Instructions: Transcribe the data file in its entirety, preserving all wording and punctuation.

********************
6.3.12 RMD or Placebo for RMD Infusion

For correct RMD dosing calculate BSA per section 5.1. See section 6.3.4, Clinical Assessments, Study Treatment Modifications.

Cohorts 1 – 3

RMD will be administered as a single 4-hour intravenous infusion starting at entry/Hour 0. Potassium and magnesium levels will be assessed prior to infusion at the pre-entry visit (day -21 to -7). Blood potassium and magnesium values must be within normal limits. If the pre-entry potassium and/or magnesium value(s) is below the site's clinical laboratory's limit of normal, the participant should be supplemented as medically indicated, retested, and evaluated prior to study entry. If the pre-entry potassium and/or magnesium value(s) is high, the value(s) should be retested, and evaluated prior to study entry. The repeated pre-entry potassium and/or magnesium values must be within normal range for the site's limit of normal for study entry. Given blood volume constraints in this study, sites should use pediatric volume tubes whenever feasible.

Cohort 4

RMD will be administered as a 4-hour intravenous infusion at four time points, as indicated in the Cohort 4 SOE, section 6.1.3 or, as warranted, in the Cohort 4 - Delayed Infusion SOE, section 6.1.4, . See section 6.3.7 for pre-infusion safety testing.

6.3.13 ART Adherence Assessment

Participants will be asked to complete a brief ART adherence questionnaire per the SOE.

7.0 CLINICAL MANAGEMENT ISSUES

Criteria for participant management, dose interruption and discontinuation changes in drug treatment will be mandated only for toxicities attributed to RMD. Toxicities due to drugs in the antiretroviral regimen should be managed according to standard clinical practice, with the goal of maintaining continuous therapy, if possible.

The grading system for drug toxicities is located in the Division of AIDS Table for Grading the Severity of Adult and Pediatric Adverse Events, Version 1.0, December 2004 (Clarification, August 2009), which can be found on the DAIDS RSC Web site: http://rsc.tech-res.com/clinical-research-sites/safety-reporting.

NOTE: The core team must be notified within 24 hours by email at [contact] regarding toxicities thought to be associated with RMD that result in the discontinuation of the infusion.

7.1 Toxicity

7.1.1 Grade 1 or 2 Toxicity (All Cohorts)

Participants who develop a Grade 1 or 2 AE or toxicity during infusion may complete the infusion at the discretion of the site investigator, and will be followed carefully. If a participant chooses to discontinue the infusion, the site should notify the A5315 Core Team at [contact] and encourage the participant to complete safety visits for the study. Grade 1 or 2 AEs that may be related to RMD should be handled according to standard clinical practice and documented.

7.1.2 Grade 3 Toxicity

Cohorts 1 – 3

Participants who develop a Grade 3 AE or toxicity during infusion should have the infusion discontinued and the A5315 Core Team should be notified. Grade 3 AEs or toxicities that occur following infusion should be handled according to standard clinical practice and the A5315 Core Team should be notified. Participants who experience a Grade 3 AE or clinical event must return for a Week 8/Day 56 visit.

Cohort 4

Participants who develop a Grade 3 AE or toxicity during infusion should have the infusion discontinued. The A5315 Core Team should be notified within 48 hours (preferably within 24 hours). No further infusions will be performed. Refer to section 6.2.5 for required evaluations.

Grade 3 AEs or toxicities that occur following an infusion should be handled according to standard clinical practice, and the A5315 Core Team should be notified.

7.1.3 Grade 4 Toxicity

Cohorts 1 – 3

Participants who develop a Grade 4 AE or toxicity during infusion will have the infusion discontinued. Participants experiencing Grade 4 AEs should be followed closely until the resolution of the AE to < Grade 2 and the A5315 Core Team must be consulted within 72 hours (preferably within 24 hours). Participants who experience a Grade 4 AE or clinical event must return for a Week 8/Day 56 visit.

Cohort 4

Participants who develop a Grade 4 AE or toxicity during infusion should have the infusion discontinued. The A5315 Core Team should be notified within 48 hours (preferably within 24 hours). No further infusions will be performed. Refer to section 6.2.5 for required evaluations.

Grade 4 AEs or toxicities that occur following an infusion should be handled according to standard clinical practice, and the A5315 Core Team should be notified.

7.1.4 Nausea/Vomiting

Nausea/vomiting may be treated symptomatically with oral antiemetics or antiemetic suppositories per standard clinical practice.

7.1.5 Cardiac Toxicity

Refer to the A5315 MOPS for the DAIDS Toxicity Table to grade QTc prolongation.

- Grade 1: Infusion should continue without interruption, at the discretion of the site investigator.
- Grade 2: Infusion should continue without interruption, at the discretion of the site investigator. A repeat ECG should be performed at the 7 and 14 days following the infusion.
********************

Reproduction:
6.3.12 RMD or Placebo for RMD Infusion

For correct RMD dosing calculate BSA per section 5.1. See section 6.3.4, Clinical Assessments, Study Treatment Modifications.

Cohorts 1 – 3

RMD will be administered as a single 4-hour intravenous infusion starting at entry/Hour 0. Potassium and magnesium levels will be assessed prior to infusion at the pre-entry visit (day -21 to -7). Blood potassium and magnesium values must be within normal limits. If the pre-entry potassium and/or magnesium value(s) is below the site's clinical laboratory's limit of normal, the participant should be supplemented as medically indicated, retested, and evaluated prior to study entry. If the pre-entry potassium and/or magnesium value(s) is high, the value(s) should be retested, and evaluated prior to study entry. The repeated pre-entry potassium and/or magnesium values must be within normal range for the site's limit of normal for study entry. Given blood volume constraints in this study, sites should use pediatric volume tubes whenever feasible.

Cohort 4

RMD will be administered as a 4-hour intravenous infusion at four time points, as indicated in the Cohort 4 SOE, section 6.1.3 or, as warranted, in the Cohort 4 - Delayed Infusion SOE, section 6.1.4, . See section 6.3.7 for pre-infusion safety testing.

6.3.13 ART Adherence Assessment

Participants will be asked to complete a brief ART adherence questionnaire per the SOE.

7.0 CLINICAL MANAGEMENT ISSUES

Criteria for participant management, dose interruption and discontinuation changes in drug treatment will be mandated only for toxicities attributed to RMD. Toxicities due to drugs in the antiretroviral regimen should be managed according to standard clinical practice, with the goal of maintaining continuous therapy, if possible.

The grading system for drug toxicities is located in the Division of AIDS Table for Grading the Severity of Adult and Pediatric Adverse Events, Version 1.0, December 2004 (Clarification, August 2009), which can be found on the DAIDS RSC Web site: http://rsc.tech-res.com/clinical-research-sites/safety-reporting.

NOTE: The core team must be notified within 24 hours by email at [contact] regarding toxicities thought to be associated with RMD that result in the discontinuation of the infusion.

7.1 Toxicity

7.1.1 Grade 1 or 2 Toxicity (All Cohorts)

Participants who develop a Grade 1 or 2 AE or toxicity during infusion may complete the infusion at the discretion of the site investigator, and will be followed carefully. If a participant chooses to discontinue the infusion, the site should notify the A5315 Core Team at [contact] and encourage the participant to complete safety visits for the study. Grade 1 or 2 AEs that may be related to RMD should be handled according to standard clinical practice and documented.

7.1.2 Grade 3 Toxicity

Cohorts 1 – 3

Participants who develop a Grade 3 AE or toxicity during infusion should have the infusion discontinued and the A5315 Core Team should be notified. Grade 3 AEs or toxicities that occur following infusion should be handled according to standard clinical practice and the A5315 Core Team should be notified. Participants who experience a Grade 3 AE or clinical event must return for a Week 8/Day 56 visit.

Cohort 4

Participants who develop a Grade 3 AE or toxicity during infusion should have the infusion discontinued. The A5315 Core Team should be notified within 48 hours (preferably within 24 hours). No further infusions will be performed. Refer to section 6.2.5 for required evaluations.

Grade 3 AEs or toxicities that occur following an infusion should be handled according to standard clinical practice, and the A5315 Core Team should be notified.

7.1.3 Grade 4 Toxicity

Cohorts 1 – 3

Participants who develop a Grade 4 AE or toxicity during infusion will have the infusion discontinued. Participants experiencing Grade 4 AEs should be followed closely until the resolution of the AE to < Grade 2 and the A5315 Core Team must be consulted within 72 hours (preferably within 24 hours). Participants who experience a Grade 4 AE or clinical event must return for a Week 8/Day 56 visit.

Cohort 4

Participants who develop a Grade 4 AE or toxicity during infusion should have the infusion discontinued. The A5315 Core Team should be notified within 48 hours (preferably within 24 hours). No further infusions will be performed. Refer to section 6.2.5 for required evaluations.

Grade 4 AEs or toxicities that occur following an infusion should be handled according to standard clinical practice, and the A5315 Core Team should be notified.

7.1.4 Nausea/Vomiting

Nausea/vomiting may be treated symptomatically with oral antiemetics or antiemetic suppositories per standard clinical practice.

7.1.5 Cardiac Toxicity

Refer to the A5315 MOPS for the DAIDS Toxicity Table to grade QTc prolongation.

- Grade 1: Infusion should continue without interruption, at the discretion of the site investigator.
- Grade 2: Infusion should continue without interruption, at the discretion of the site investigator. A repeat ECG should be performed at the 7 and 14 days following the infusion.